George A Thacher.

Why some men kill; or, Murder mysteries revealed online

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say that any human eye could from these marks distinguish a
mark made by a powder pit in the barrel is to task credulity.
It is also obvious that the pit would not mark the bullet unless
its edges were raised, which is improbable. But it is not neces-
sary to dwell on this feature, for as we have shown there is not
a fact proved that tends to establish in the slightest degree that
Pender got the pistol from the trunk.

The third circumstance is the marks on Pender's face. Assum-
ing the existence of the marks, it is inferred from them, without
any proof, that there was a struggle and that the woman
scratched him; it is inferred that the marks were made by finger



84 Why Some Men Kill

nails, and all of this is based upon the previous inference built
upon inferences that Pender was at the cabin, which we have
shown is not a fact. That the marks were made by finger nails
at all is a poor inference and disputed by Pender, who explains
them by stating that he had a breaking out. The weakness of
this testimony was appreciated because it was sought to be
strengthened by evidence that the woman had foreign matter
under her nails. It is wonderful that such evidence should be
seriously offered; it would be remarkable if a housewife, at the
end of a day of work, would not have foreign matter under her
nails. The inference again is that the foreign matter was cuticle
from Pender's face. It is difficult to be patient with such evi-
dence where a man's life at first and now his life-long liberty, is
at stake.

It is stating the case as strongly as it can be stated against
Pender to say that Pender might have got the paper from the
postoffice on Labor Day, he might have taken it past the box
and his own house to the Wehrman cabin, he might have, on his
way, stolen the Riley-Hassen pistol, he might have assaulted the
woman, and upon her resistance he might have shot and killed
her and her boy. But that case is purely conjectured and not
proved by any evidence worthy of the name. But if the facts
to which the testimony looks as to the mail and the pistol and
the face marks were all true and clearly established, there is
between these facts and the conclusion of guilt a series of infer-
ences and conjecture, no one of which is certain, and a reason-
ing resulting in a belief of Pender's guilt is violative not only of
the legal rule but of the rule of common sense. We shall be
asked how it comes that a jury found the defendant guilty upon
such flimsy pretext. A long experience enables this writer to
give the reason: In theory of law the defendant must be con-
victed beyond a reasonable doubt and the fact of the indict-
ment against him is not to be taken as evidence; in actual prac-
tice, the contrary is the case. The attitude of mind of juries and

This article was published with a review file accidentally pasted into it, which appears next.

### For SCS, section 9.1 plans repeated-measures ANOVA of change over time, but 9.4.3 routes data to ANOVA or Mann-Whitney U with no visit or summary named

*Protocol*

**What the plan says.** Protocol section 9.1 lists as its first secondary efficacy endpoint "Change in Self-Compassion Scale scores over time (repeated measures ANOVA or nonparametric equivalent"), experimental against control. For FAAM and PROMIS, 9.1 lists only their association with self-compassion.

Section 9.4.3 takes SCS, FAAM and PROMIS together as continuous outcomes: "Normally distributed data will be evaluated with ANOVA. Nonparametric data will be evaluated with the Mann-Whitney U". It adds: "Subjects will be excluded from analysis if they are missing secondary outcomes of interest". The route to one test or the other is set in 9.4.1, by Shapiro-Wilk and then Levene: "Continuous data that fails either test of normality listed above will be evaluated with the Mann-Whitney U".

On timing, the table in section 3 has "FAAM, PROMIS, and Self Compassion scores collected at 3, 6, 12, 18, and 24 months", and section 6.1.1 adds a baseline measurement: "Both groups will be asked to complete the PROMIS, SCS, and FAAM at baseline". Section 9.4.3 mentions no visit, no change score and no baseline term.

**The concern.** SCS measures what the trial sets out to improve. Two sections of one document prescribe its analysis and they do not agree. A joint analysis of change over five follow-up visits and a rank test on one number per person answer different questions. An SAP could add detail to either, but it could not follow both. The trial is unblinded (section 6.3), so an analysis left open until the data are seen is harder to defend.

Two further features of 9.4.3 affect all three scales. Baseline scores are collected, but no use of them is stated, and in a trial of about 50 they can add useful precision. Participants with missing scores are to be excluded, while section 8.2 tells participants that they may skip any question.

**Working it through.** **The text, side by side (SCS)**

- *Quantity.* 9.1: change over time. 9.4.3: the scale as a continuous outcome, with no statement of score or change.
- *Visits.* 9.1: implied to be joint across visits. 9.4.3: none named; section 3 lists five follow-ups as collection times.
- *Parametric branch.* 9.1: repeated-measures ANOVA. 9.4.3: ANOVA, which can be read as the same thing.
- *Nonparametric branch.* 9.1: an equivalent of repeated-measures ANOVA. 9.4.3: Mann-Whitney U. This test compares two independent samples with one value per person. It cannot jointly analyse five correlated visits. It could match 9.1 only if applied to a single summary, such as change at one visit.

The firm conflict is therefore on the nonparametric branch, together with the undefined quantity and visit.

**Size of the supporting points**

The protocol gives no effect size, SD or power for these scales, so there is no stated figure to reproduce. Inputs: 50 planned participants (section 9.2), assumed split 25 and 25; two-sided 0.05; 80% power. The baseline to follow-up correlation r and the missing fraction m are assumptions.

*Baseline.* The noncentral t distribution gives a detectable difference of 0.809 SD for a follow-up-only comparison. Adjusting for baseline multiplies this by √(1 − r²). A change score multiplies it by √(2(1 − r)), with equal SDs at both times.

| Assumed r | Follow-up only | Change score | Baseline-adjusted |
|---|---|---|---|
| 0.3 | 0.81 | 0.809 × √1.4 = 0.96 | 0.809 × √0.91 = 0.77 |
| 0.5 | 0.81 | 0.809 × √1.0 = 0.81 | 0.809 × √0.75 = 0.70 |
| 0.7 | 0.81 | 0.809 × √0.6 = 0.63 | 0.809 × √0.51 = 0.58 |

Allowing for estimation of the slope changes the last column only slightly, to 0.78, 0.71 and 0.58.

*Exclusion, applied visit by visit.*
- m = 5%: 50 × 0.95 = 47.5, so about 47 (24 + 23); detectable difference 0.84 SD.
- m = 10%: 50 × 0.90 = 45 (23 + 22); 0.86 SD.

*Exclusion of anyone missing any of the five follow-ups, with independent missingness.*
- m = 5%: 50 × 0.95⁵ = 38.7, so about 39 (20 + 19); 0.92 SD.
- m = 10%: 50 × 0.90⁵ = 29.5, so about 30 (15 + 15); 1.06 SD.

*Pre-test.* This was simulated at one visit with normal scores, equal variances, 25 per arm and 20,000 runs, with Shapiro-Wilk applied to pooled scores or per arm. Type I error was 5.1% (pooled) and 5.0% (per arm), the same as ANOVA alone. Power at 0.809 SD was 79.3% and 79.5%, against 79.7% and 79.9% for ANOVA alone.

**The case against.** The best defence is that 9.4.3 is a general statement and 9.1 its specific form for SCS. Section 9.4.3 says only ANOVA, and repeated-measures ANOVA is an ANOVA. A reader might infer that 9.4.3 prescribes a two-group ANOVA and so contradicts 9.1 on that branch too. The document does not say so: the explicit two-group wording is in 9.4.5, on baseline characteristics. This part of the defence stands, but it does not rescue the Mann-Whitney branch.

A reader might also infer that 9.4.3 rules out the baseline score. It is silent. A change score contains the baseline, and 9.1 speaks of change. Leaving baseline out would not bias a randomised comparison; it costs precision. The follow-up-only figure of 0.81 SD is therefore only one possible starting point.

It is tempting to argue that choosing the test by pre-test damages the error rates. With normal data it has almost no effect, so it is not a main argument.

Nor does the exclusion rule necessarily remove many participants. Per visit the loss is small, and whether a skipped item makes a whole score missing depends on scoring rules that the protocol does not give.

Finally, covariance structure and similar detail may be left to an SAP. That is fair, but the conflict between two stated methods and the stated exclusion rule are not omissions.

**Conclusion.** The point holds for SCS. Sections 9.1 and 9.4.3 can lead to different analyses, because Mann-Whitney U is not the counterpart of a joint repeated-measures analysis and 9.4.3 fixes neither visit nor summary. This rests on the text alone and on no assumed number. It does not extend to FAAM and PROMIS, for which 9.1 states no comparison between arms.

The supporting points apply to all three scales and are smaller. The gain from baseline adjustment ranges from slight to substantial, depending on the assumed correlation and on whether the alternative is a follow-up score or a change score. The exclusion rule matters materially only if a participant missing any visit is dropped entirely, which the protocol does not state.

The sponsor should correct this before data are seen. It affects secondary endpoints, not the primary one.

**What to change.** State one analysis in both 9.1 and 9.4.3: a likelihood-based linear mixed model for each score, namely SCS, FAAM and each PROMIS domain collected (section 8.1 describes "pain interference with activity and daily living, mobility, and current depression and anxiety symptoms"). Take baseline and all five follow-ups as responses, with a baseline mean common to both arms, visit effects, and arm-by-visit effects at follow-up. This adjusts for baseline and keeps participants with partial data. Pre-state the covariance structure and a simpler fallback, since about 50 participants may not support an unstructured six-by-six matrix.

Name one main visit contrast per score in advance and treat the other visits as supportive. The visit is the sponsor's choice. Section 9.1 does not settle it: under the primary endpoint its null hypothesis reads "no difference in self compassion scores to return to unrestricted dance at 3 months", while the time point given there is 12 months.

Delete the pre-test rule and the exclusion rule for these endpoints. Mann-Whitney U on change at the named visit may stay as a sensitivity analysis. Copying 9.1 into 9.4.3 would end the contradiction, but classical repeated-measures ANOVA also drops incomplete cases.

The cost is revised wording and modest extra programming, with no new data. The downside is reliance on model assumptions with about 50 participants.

of everybody else is that when a person is accused of crime, the
burden is on him to show that he is not guilty. The inquiry is to
see if the facts in evidence against the accused are consistent
with his guilt. If they are, juries, unless carefully instructed, are
apt to assume his guilt, especially where no one else is suspected.
But that is neither the legal nor the just way to look at the evi-
dence; the true, safe and just process is to inquire if the facts
in evidence are consistent also with innocence. If they are, the



Judge Pipes' Brief 85

accused is entitled before the law and before the court of human
justice to go free. Pender was convicted because the jury ac-
cepted all of the inferences that were against him and rejected
all that were in his favor and so finding, since he could have
been guilty, they found him guilty. The rational way is to say
that any innocent man might have got the paper out of the mail,
might have known of the Riley-Hassen pistol, might have had
scratches on his face, and still be innocent of this horrible crime,
and that is exactly Pender's case. It is urged against this pardon,
as we understand, that it is not the province of the executive to
review the decision of the jury and of the Supreme Court, but
the pardoning power has no limits except the conscience of the
Governor; he is the last of the instrumentalities of the state to
stand between innocence and unjust punishment; he is as much
charged on his conscience with the duty of preventing injustice
as the jury courts. It is true that where conflicting evidence
has been passed on by juries and questions of law by courts that
the executive is justified in refusing to disturb convictions upon
mere review of the evidence. But where there has been a plain
miscarriage of justice and a conviction upon conjecture and such
insufficient proof as in this case, it is within the province and it
is the duty of the Governor to say that the terrible injustice of a
life-time shall not be suffered by a man who is innocent. We